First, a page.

Feeds

Photocops: Home Office concedes concern

Zooming in on the snapper-stoppers

Maximizing your infrastructure through virtualization

The Home Office has at last conceded that the policing of photographers requires a little more scrutiny.

Tory MP and Assistant Chief Whip John Randall extracted an admission from the Home Office that it was an issue in need of further review. Print Display worker Piers Mason can bear this out, having been stopped and questioned about his photographic activities last week.

As police closed down large sections of the City of London last week in readiness for the G20 protests, Mason was not impressed when police officers asked him to explain why he had taken photos of a TV crew outside the Royal Bank of Scotland’s Bishopsgate Offices.

His unhappy encounter began as he was making his way to work down Bishopsgate at around 9 in the morning. Speaking to The Register, he said: "I saw a film crew setting up outside RBS and thought that would make an interesting picture. The next thing I knew, three police officers approached me and asked me to explain what I was doing. According to them, this was to ‘investigate suspected crime, disorder or anti-social behaviour’."

A quick web search reveals that this particular formulation is one used frequently by Police in connection with Stops under Section 1 of the Police and Criminal Evidence Act (PACE), either when searching an individual, or when simply asking an individual to account for their actions. According to official guidelines, any stop must be based on reasonable suspicion and not "on generalisations or stereotypical images of certain groups or categories of people as more likely to be involved in criminal activity".

Mr Mason reckons the encounter took around 20 minutes, during which police logged his personal details, checked them against the Police Computer, and finally entered his name and details into a "Stops Database". They then sent him on his way clutching a form that confusingly stated he had been asked to "action per actions". No: we don’t understand what that means either.

Coincidentally, a couple of hours later, John Randall stood up in Parliament to catalogue a series of incidents in which police or Community Support Officers had stopped individuals taking photographs in the street and required them to desist or to delete photographs taken. Such a requirement, if true, would be unlawful and possibly open the police officer in question to criminal charges.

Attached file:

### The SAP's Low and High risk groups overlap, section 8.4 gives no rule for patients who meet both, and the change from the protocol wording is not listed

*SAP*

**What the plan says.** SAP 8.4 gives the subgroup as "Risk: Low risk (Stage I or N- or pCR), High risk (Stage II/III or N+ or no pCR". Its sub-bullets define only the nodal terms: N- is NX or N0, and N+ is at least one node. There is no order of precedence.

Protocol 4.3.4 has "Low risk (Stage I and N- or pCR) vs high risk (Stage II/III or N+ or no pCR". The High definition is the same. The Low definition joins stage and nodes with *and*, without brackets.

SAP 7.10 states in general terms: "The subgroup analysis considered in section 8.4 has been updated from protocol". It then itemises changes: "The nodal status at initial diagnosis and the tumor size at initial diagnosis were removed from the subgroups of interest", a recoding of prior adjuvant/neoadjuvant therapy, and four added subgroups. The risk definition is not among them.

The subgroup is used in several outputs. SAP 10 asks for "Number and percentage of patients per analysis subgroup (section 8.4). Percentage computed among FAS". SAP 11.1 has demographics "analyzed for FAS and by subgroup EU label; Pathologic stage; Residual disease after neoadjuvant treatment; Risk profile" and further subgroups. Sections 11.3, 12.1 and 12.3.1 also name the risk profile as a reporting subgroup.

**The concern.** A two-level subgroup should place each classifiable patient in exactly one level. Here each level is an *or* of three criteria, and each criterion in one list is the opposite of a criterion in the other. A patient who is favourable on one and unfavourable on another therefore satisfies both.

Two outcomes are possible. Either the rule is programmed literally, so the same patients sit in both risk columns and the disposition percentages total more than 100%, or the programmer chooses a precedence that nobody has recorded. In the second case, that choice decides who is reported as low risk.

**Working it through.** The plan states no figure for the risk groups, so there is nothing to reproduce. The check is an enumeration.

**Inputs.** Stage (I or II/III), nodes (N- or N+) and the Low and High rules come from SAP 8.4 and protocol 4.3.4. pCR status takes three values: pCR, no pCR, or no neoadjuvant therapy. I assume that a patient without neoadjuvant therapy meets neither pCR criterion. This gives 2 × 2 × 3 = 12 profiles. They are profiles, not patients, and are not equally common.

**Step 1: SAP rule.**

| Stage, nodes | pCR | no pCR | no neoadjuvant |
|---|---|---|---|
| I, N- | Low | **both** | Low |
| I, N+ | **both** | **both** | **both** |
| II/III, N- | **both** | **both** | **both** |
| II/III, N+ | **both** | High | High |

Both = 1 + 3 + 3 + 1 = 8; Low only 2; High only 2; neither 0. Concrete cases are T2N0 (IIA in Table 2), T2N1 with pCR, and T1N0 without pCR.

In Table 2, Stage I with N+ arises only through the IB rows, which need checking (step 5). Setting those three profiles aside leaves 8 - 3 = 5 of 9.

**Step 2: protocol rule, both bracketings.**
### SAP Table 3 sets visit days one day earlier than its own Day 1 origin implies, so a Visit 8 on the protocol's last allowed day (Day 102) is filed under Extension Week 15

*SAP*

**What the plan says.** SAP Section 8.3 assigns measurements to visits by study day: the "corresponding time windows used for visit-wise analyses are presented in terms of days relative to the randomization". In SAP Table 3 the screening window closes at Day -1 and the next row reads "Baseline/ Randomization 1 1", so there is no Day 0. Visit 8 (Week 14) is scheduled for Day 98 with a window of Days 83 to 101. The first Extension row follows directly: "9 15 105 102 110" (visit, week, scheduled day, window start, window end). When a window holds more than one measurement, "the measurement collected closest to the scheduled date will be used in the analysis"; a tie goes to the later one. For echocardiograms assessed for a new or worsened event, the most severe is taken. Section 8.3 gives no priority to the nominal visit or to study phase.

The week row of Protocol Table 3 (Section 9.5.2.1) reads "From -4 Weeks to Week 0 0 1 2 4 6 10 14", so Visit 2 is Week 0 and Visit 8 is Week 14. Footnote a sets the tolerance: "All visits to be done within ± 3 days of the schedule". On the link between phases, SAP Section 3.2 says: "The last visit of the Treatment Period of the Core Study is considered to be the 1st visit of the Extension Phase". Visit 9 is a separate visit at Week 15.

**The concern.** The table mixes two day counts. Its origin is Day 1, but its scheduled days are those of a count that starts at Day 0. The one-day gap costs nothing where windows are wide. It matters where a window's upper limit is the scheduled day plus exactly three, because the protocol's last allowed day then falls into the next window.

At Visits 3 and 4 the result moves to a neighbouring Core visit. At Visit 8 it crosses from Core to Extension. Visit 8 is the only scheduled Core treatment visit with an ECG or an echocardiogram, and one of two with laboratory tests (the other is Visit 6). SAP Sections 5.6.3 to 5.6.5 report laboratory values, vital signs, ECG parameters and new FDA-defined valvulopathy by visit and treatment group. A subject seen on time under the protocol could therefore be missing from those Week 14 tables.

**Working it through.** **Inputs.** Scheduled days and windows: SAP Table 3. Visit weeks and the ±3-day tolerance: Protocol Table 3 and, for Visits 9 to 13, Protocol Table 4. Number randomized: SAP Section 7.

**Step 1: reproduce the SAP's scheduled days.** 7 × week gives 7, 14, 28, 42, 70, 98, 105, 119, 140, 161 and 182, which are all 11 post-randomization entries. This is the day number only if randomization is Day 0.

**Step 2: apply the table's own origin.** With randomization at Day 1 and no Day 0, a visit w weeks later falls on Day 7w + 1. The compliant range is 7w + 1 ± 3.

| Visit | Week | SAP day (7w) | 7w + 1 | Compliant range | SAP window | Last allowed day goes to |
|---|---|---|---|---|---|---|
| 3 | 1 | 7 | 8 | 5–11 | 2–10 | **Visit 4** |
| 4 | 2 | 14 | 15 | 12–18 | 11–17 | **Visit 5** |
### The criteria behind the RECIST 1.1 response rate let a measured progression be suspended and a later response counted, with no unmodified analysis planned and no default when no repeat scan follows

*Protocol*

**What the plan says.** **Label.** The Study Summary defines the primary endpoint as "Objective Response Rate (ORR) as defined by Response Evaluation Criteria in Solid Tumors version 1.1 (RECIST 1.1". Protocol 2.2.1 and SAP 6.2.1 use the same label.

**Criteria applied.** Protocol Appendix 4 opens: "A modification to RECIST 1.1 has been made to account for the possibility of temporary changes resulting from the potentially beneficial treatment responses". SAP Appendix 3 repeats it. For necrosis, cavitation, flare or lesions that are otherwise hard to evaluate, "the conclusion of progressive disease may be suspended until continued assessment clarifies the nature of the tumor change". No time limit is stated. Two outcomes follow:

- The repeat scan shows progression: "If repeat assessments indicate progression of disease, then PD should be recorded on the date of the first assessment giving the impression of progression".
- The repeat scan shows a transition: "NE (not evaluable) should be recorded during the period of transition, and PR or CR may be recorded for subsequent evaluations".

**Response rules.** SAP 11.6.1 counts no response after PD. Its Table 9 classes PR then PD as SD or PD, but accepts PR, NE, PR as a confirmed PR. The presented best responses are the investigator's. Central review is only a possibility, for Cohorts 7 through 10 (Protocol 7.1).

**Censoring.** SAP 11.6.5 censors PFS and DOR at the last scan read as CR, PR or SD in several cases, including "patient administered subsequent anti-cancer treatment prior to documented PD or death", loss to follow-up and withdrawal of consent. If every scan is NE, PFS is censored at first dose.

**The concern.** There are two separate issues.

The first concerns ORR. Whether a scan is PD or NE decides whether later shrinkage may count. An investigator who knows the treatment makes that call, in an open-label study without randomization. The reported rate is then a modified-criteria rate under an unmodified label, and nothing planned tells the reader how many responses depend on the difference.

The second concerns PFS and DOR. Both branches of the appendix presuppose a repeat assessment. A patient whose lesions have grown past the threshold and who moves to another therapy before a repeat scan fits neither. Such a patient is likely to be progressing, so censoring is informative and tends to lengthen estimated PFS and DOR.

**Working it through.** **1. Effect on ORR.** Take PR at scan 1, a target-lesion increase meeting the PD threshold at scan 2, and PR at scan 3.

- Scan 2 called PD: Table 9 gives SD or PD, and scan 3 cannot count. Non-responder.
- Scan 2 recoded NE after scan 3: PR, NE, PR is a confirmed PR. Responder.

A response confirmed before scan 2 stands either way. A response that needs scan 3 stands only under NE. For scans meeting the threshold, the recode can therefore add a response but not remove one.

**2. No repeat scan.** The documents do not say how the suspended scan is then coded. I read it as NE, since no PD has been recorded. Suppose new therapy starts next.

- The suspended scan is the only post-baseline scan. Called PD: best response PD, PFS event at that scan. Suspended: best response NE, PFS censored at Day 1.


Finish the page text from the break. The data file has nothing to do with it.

"This does appear to be a growing problem, resulting mostly from over-zealous policing," Randall told us. "The fact that several other members have raised the issue and intervened in the debate suggests that this is not just a matter that affects one London Borough."

In response, Home Office Under-Secretary Shahid Malik agreed that the incidents described were regrettable and that counter-terror legislation was not intended to be used in this way. Section 44 of the Terror Act 2000 gave Police Constables the right to stop and search individuals and vehicles where they believe that such a search is "expedient for the prevention of acts of terrorism".

Application security programs and practises

More from The Register

next story
UK government officially adopts Open Document Format
Microsoft insurgency fails, earns snarky remark from UK digital services head
Major problems beset UK ISP filth filters: But it's OK, nobody uses them
It's almost as though pr0n was actually rather popular
HP, Microsoft prove it again: Big Business doesn't create jobs
SMEs get lip service - what they need is dinner at the Club
ITC: Seagate and LSI can infringe Realtek patents because Realtek isn't in the US
Land of the (get off scot) free, when it's a foreign owner
MPs wave through Blighty's 'EMERGENCY' surveillance laws
Only 49 politcos voted against DRIP bill
Help yourself to anyone's photos FOR FREE, suggests UK.gov
Copyright law reforms will keep m'learned friends busy
EU's top data cops to meet Google, Microsoft et al over 'right to be forgotten'
Plan to hammer out 'coherent' guidelines. Good luck chaps!
prev story

Whitepapers

Top three mobile application threats
Prevent sensitive data leakage over insecure channels or stolen mobile devices.
Implementing global e-invoicing with guaranteed legal certainty
Explaining the role local tax compliance plays in successful supply chain management and e-business and how leading global brands are addressing this.
Top 8 considerations to enable and simplify mobility
In this whitepaper learn how to successfully add mobile capabilities simply and cost effectively.
Application security programs and practises
Follow a few strategies and your organization can gain the full benefits of open source and the cloud without compromising the security of your applications.
The Essential Guide to IT Transformation
ServiceNow discusses three IT transformations that can help CIO's automate IT services to transform IT and the enterprise.